When you think of the biblically teaching on husbands and wives, what immediately comes to mind? To some, it may be the arguments behind the egalitarian/complementarian debate. For others, maybe a specific passage comes to mind. “Live with your wife in an understanding manner” is a popular one. Or perhaps the standard, “Husbands, love your wives.”
What most people forget is that not only is there a command, not only an illustration but also a purpose. Seriously, I hear it being tossed around often that men are to love their wives “as Christ loves the church.” But what I don’t hear being discussed is how this is. Oh, I hear talk about self-sacrifice, about being caring, about being patient – but the text itself is clear about what Paul has in mind.
The text reads:
“Husbands, love your wives, just as Christ also loved the church and gave Himself up for her, so that He might sanctify her, having cleansed her by the washing of water with the word, that He might present to Himself the church in all her glory, having no spot or wrinkle or any such thing; but that she would be holy and blameless.” (Eph 5:25-27)
Clearly the love husbands are to have for their wives is a sanctifying love. For those considering dating, perhaps one of the first questions to be asked by a woman is how the man is being sanctified himself. One of the questions that a man should ask himself is whether he is willing to bear the responsibility, and often difficulty, of involving himself in the sanctification of another. In a relationship, we must ask ourselves whether the relationship is aiding us in the process of sanctification, and if the activities help us to grow in holiness and love for the Lord. And when married, this is an expectation.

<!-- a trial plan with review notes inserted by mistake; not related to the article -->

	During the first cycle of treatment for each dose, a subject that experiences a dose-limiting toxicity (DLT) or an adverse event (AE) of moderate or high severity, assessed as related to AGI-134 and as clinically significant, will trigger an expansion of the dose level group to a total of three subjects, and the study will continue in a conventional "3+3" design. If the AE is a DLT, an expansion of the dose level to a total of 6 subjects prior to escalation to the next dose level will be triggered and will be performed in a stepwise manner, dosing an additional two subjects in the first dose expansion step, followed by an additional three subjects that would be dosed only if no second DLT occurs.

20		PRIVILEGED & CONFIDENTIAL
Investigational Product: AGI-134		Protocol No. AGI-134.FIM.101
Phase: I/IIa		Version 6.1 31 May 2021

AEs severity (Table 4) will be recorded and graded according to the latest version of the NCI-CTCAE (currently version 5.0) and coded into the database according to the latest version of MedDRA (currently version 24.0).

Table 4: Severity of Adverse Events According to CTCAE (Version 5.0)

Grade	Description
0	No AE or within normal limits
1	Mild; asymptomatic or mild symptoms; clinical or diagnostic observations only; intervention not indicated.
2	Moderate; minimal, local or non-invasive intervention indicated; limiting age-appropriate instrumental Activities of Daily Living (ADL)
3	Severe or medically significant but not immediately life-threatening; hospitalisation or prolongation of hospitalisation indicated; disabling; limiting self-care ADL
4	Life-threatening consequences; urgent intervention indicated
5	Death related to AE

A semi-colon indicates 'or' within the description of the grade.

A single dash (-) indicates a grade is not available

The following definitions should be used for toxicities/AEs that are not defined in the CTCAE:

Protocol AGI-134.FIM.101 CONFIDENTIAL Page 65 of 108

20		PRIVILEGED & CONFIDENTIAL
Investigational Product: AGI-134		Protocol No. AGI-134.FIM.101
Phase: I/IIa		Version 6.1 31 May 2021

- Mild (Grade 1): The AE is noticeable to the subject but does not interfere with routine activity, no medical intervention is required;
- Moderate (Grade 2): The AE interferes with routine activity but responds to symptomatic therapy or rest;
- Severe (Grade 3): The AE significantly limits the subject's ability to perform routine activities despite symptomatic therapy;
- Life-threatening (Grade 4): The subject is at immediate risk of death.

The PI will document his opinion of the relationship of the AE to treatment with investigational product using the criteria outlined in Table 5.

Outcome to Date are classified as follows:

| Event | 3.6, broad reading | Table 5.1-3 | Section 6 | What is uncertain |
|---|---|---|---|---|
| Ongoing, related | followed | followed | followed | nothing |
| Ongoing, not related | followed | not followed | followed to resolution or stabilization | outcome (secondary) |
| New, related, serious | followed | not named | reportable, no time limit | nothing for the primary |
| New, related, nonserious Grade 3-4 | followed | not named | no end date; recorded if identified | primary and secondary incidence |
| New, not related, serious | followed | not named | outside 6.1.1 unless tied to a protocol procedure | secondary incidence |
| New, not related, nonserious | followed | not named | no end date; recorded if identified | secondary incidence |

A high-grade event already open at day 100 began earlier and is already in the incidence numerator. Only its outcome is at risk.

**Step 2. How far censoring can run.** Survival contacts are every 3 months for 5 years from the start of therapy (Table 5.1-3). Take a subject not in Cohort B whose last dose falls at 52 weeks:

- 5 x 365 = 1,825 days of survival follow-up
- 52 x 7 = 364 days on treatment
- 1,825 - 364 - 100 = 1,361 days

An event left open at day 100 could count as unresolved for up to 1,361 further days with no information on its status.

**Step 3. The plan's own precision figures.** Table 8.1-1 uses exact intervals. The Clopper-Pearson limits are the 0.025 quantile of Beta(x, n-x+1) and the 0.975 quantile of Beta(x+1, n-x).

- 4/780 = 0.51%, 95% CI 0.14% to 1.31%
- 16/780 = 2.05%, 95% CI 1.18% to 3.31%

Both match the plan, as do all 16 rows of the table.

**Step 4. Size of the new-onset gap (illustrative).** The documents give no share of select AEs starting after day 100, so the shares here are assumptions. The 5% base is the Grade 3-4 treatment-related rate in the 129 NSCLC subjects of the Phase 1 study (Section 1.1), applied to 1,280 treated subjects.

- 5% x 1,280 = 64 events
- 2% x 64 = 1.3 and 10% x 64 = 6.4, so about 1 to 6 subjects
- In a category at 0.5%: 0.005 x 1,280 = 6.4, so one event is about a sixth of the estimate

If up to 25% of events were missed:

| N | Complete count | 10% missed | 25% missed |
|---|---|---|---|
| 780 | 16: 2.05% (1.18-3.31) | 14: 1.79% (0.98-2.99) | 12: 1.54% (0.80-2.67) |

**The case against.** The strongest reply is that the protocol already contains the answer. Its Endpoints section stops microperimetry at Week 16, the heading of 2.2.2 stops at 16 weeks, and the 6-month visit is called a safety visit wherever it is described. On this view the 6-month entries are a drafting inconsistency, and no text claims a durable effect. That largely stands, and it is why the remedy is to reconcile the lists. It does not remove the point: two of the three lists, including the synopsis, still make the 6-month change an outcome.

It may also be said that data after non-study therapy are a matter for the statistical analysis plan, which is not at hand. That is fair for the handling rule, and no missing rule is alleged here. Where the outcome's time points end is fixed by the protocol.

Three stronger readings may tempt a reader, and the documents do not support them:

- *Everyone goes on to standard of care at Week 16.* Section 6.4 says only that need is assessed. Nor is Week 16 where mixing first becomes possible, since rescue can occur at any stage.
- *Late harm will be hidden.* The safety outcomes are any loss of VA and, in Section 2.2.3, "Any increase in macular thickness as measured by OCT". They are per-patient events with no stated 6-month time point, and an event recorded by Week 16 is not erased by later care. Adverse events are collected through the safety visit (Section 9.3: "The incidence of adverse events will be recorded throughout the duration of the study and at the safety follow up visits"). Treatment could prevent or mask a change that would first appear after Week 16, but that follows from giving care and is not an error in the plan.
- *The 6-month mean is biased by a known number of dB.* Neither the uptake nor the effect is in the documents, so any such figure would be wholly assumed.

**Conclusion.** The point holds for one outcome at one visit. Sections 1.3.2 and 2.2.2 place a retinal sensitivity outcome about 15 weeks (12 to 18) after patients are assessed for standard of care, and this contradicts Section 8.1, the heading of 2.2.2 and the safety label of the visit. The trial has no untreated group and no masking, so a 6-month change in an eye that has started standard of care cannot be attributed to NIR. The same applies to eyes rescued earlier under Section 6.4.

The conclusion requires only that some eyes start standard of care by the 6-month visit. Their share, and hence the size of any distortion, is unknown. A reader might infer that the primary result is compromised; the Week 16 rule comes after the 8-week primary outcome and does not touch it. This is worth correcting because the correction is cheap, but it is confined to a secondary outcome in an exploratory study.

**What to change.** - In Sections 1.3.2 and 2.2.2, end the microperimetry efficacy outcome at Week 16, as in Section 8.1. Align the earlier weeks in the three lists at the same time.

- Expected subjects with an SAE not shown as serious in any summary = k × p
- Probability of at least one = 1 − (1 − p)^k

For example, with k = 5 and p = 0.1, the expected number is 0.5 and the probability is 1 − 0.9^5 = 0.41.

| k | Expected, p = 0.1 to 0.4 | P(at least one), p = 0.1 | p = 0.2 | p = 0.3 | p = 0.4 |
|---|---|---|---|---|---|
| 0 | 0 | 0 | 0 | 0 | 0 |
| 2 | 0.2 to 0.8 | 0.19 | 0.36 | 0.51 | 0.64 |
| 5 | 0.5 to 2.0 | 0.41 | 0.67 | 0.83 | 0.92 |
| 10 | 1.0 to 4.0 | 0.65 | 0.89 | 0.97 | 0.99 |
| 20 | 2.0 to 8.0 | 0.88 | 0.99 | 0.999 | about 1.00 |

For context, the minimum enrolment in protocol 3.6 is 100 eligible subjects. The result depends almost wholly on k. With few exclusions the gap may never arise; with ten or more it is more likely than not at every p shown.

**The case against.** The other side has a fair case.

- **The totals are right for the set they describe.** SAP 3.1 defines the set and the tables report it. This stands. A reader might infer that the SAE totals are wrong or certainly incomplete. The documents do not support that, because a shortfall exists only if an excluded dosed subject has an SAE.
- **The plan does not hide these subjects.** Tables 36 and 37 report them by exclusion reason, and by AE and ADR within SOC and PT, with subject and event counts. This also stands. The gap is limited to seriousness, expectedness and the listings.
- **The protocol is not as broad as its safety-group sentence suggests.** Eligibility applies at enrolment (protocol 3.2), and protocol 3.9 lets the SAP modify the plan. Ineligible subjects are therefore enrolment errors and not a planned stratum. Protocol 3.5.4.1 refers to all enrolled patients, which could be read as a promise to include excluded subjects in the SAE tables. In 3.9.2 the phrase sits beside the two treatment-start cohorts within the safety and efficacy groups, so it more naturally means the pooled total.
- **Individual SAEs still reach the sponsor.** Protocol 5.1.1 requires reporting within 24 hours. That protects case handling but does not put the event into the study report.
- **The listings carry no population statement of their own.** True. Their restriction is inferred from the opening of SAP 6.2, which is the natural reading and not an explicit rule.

All to often people choose mates based on emotion. Let’s be honest; people seek the good-looking, the easy-going, the fun-loving, the humorous, the skilled, the popular, the fashionable, the accomplished – you name it. Do people look for the godly? Often that isn’t the most exciting, and in fact it at first seems to dull the fun in the lives of others. But marriage is not a game, not entertainment, and not a whim. It is a covenant, a commitment, a vow. It is not to pass the time and make it most exciting on earth, but to prepare us to enjoy heaven all the more.
Oh, I believe that godly relations are filled with the most love, joy, and peace. But I believe they are also filled with much hardship, difficulty, and pain as well. As iron sharpens iron, as silver is purified, as our bodies must be exhausted in order to be built up, so too must godly relationships. I can only hope that many young adults today catch this vision and distinguish themselves by godliness than by anything of the world. After all, our love for another will never exceed our love for the Lord.